While many in the autism community agree that research into possible causes of the disorder is vital to helping medical experts and families deal with the myriad complicated issues associated with it, others believe that time and money may be better spent looking into other aspects of autism.
Simone Tallini is one such person.
Her son is now 18, and was diagnosed with autism when he was four.
Like Mary Moen, the mother who testified on Capitol Hill today, Tallini says she fought for years to get her son the treatment he needed. His behavior ranged from self-injury to aggression against others.
She said one of the biggest obstacles to getting her son the help he needed was the lack of teachers and other school staff who didn't know how to deal with his behavior. That's a problem that she said is still very common.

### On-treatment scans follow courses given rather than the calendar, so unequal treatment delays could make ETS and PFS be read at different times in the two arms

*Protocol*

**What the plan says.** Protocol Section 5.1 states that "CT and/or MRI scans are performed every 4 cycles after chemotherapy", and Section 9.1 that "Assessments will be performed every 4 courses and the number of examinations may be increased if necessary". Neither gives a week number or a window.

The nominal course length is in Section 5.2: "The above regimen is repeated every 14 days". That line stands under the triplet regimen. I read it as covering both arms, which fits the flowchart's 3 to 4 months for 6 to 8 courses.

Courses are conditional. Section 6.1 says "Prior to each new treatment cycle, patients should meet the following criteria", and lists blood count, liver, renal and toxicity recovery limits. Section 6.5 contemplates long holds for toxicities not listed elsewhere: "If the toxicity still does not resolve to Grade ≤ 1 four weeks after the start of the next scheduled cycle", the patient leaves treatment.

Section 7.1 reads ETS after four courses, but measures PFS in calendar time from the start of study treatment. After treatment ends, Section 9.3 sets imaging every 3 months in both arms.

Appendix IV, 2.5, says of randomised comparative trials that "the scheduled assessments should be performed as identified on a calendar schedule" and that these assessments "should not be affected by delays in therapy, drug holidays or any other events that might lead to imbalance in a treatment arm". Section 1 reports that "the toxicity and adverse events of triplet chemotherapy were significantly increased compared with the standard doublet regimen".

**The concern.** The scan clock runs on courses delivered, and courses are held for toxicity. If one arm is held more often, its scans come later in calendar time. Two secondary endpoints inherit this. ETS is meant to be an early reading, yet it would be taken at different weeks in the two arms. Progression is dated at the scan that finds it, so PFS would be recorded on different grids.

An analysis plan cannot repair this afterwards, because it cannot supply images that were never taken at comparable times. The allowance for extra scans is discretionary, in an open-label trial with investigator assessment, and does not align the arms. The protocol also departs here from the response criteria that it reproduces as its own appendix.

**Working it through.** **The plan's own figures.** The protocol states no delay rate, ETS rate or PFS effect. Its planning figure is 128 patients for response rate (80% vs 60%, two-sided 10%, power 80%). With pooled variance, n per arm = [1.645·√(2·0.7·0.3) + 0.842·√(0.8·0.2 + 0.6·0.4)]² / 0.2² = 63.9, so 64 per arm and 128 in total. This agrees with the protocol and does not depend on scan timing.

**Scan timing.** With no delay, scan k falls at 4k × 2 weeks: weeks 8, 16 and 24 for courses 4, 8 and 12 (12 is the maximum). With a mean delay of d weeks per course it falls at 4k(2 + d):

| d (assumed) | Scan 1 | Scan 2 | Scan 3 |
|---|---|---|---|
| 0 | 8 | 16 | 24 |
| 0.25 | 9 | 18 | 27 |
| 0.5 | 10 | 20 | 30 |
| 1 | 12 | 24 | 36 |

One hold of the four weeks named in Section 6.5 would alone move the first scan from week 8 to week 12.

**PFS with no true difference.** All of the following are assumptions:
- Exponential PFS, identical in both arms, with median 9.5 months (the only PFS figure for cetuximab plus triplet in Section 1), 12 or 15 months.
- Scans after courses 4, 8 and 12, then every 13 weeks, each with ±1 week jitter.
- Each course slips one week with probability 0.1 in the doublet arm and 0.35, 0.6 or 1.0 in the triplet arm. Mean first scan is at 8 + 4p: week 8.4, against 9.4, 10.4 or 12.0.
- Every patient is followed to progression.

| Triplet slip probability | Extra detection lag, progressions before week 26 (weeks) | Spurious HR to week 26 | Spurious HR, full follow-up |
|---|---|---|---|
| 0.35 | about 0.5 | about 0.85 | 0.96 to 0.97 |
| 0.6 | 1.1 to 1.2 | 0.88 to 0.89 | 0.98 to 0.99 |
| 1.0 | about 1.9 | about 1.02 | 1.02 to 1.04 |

"They're not prepared with the hands-on tools for dealing with children with autism. They can't handle the problem behaviors," she said.
She said she fully supports any research into what causes autism, but also wants there to be a focus on training educators and others to work with people with autism.
"I think the research is important, but I don't want to see one second, or one dollar, or one bit of resources get taken from helping the children with autism that we have."